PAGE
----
When a construction supervisor bonds with a stubborn old woman, he learns what matters in life.
I was nervous, that first day on the job, walking up to Edith Macefield’s house. I’d heard so much already. Developers had purchased most of a city block in Seattle, Washington, to build a shopping mall. They’d gotten every inch of the property they wanted except for this one little ramshackle house. They’d even offered her $1 million for it, and she had declined. So they had had to build around it. If people even tried to talk to the woman, she would chase them away.
Edith was tending to her garden when I approached her and introduced myself. “Miss Macefield,” I said respectfully, “I just want to let you know that we’re going to be making a lot of noise and a big mess, so if you need anything or have any problems, here’s my number.”
“That’s very nice of you,” she said, holding my card close to her one good eye. “It’ll be nice to have company.”
Edith’s gate was about 40 feet from my construction trailer, so whenever I saw Edith outside, I wandered over for a chat. One morning, she called my cell phone and asked if I would mind driving her to the hairdresser. I was surprised by the request: She seemed to value her independence above everything else. Whenever I went to check that she was OK, I had to make it look like I just happened to be there; otherwise, she’d get angry.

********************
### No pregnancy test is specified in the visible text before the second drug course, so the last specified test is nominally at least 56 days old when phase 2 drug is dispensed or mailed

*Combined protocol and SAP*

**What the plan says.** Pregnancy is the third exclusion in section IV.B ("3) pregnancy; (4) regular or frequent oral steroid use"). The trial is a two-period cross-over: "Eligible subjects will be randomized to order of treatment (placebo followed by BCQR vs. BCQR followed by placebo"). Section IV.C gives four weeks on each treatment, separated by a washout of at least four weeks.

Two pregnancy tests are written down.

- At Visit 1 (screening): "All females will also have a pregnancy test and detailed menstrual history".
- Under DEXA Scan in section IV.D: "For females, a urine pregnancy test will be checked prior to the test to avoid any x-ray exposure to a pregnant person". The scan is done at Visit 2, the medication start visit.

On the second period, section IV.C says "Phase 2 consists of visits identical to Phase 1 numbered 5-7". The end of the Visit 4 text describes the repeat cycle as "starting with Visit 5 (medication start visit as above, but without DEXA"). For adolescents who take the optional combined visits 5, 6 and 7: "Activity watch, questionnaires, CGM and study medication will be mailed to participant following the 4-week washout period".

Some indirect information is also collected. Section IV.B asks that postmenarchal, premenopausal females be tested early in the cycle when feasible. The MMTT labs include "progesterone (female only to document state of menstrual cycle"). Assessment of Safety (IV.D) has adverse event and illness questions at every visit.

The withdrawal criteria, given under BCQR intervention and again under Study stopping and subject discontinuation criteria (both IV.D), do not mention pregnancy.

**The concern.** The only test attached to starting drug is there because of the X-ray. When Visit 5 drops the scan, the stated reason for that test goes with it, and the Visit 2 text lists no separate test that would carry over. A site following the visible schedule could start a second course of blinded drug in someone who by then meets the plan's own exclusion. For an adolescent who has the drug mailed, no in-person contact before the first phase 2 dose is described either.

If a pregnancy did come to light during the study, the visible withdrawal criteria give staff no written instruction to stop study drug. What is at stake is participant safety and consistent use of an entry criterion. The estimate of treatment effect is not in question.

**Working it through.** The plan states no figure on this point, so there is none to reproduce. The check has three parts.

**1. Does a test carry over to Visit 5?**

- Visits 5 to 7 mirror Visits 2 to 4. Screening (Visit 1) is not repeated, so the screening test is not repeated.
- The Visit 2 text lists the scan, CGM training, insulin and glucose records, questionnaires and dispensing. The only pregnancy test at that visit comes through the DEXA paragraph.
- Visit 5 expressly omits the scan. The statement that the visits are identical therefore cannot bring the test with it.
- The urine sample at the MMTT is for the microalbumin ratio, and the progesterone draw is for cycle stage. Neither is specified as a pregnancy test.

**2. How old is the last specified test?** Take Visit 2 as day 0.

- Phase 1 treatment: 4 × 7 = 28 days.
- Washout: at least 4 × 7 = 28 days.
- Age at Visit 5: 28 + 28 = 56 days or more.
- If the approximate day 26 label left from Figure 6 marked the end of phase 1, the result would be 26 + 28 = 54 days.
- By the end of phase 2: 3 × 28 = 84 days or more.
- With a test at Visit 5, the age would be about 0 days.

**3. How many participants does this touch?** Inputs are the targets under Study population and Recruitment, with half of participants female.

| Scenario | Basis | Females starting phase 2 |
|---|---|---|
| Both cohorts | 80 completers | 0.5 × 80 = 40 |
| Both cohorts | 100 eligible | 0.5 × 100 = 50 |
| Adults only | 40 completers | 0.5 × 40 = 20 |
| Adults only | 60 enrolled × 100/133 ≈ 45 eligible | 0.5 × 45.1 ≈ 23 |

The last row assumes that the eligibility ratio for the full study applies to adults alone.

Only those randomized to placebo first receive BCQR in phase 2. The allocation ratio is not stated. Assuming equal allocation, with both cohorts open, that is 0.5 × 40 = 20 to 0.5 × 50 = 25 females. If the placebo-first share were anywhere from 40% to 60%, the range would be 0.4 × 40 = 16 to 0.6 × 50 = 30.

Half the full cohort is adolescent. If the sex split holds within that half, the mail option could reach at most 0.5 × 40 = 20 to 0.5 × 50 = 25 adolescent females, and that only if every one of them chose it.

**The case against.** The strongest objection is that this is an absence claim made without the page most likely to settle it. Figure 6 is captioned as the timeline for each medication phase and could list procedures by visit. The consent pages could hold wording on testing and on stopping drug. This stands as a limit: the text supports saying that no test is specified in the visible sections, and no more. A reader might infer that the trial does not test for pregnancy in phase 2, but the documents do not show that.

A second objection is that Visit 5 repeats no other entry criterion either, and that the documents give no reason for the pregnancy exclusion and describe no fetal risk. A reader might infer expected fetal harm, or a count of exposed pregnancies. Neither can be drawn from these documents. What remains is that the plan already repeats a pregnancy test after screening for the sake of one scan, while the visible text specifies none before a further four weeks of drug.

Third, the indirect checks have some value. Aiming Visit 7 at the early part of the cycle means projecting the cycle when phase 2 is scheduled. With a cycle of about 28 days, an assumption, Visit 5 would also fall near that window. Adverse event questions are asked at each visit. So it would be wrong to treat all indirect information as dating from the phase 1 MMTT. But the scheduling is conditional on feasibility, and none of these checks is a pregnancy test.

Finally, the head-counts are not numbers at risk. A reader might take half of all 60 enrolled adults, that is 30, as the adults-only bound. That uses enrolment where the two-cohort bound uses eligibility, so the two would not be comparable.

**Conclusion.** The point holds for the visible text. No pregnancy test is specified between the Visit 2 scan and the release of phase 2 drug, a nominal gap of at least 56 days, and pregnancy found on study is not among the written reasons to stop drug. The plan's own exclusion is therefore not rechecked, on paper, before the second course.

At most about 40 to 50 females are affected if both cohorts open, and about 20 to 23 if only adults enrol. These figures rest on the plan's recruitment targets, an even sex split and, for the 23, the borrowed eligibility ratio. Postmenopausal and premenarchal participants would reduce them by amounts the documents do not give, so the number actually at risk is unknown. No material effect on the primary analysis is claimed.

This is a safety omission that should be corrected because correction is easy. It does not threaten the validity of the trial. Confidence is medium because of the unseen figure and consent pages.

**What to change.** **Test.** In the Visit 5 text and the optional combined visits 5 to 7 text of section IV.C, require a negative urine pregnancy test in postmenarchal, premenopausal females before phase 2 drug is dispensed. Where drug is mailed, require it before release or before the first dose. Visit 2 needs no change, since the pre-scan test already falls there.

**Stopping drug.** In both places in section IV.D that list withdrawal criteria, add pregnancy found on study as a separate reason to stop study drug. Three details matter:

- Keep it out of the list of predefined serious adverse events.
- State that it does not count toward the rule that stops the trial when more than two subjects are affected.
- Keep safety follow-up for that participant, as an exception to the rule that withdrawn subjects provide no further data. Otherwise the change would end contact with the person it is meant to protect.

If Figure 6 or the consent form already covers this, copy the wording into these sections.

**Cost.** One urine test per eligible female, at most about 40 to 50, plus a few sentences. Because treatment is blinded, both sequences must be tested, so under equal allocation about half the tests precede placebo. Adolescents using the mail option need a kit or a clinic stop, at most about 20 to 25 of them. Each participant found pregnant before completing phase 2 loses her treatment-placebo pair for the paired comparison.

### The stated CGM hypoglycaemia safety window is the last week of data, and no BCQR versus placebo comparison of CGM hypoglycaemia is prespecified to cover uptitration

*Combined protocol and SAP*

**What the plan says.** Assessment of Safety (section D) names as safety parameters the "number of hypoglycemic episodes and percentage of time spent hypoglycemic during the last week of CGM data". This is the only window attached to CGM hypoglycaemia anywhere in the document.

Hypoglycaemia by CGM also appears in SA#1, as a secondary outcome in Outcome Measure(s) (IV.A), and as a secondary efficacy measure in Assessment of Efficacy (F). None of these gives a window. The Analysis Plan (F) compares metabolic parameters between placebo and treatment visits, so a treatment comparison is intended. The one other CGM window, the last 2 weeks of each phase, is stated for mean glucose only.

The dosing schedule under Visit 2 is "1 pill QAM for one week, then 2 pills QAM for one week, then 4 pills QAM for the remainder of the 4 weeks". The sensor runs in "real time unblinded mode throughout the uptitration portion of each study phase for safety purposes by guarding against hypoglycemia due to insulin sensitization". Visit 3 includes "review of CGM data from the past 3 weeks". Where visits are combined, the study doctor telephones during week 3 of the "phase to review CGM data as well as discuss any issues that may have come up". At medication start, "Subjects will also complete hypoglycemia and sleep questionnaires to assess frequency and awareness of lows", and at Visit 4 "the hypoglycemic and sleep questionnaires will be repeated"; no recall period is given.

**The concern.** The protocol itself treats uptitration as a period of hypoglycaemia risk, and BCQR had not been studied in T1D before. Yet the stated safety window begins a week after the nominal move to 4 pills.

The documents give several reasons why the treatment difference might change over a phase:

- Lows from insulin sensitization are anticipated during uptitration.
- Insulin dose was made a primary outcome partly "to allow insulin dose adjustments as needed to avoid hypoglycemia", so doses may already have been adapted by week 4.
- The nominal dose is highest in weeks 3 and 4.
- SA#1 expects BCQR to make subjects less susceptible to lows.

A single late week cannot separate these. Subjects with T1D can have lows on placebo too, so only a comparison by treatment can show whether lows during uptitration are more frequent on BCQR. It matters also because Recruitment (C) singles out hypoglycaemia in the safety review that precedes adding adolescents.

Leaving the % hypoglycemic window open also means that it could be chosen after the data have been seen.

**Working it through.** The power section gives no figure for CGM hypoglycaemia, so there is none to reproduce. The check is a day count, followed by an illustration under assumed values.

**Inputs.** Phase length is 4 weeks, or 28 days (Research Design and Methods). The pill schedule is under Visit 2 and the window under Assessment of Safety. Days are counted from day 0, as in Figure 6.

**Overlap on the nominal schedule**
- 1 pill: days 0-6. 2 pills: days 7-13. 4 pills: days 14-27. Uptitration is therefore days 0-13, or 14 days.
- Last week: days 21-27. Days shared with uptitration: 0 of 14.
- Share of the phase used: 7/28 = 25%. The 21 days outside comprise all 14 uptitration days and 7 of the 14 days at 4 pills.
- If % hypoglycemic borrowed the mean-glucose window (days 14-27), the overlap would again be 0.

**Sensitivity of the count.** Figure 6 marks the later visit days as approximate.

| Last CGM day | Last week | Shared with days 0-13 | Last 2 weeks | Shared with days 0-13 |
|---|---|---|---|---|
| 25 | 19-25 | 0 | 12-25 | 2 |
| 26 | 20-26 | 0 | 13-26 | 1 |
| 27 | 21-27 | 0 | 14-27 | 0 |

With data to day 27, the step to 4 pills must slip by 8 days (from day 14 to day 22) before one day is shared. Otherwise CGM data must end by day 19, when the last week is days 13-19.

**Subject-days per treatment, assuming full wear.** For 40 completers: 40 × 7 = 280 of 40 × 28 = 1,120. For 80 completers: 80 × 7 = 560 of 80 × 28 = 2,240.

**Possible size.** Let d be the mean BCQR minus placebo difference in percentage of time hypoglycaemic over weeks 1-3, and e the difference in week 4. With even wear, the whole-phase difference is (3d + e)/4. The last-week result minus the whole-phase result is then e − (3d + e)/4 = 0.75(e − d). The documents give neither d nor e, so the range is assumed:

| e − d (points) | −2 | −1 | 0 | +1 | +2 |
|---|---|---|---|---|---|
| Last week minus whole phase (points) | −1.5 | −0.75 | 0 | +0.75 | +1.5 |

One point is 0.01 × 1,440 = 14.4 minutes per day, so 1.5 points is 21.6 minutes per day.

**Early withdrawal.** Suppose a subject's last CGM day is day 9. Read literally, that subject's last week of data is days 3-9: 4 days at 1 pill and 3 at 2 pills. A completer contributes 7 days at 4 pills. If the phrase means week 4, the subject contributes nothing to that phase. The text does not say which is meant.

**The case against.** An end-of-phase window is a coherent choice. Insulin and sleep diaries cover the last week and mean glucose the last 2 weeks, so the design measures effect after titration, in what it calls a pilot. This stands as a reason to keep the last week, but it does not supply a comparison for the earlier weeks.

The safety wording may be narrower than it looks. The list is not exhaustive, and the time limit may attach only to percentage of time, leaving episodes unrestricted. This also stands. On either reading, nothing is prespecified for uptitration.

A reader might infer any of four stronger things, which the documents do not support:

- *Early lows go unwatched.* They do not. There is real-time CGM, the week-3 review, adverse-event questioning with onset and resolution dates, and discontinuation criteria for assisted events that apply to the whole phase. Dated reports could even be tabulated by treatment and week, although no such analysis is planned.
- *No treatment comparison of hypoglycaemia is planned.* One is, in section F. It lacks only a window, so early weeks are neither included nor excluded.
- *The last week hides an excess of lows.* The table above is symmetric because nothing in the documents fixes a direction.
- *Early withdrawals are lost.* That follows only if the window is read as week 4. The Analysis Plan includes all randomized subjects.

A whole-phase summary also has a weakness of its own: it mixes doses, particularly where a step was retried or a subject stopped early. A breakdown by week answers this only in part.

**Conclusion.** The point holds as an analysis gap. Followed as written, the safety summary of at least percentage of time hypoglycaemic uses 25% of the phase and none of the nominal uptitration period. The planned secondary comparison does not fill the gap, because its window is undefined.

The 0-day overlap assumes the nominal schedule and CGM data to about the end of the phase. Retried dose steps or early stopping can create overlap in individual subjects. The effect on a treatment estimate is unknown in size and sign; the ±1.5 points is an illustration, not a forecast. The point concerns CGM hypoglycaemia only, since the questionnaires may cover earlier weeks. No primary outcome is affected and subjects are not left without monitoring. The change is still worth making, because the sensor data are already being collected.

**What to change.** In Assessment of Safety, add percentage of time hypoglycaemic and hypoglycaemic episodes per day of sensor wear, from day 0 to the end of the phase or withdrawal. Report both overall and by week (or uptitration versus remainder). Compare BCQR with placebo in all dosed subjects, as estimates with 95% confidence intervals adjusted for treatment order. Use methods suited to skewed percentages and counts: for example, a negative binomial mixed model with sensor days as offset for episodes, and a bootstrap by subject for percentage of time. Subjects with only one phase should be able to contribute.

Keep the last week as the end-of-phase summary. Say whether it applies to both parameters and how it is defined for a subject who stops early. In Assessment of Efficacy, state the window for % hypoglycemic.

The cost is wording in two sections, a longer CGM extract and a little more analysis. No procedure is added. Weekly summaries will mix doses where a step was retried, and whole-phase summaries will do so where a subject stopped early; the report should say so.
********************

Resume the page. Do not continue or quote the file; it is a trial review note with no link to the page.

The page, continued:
At the appointed time, I stood next to her blue 1989 Chevy Cavalier. She had a booster seat on the driver’s side so she could see over the steering wheel. I sat down on it and hit my head on the inside of the roof.
“I guess you’re a little bit bigger than me,” she said, and laughed.
“Yeah, and getting wider every year.”
When I dropped her home after her haircut, she thanked me.
“Not a problem,” I said. “And Edith, your hair looks really nice.”
As the weeks went by, I found it easier and easier to talk to her. But then, six weeks later, I went to take her to the hairdresser again, and she was furious with me. “I just want you to know I didn’t appreciate that call this morning. You boys keep on hounding me to move—well, save your breath!” I had no idea what she was talking about. “Your friend over there at the developer’s office tried to sound all polite, but I know what he was up to.”
“Listen,” I replied. “I work by the hour, and it makes no difference to me whether you stay or go, but let me ask you one question: Why don’t you want to move?”
She looked out the window. “Where would I go? I don’t have any family, and this is my home. My mother died here, on this very couch. I came back to America from England to take care of her. She made me promise I would let her die at home and not in some facility, and I kept that promise. And this is where I want to die. Right in my own home. On this couch.”
She was so frail and so strong at the same time, vulnerable yet fiercely independent. I felt strangely protective of her. It was such a simple request.
Read more – http://rd.com/culture/ediths-house/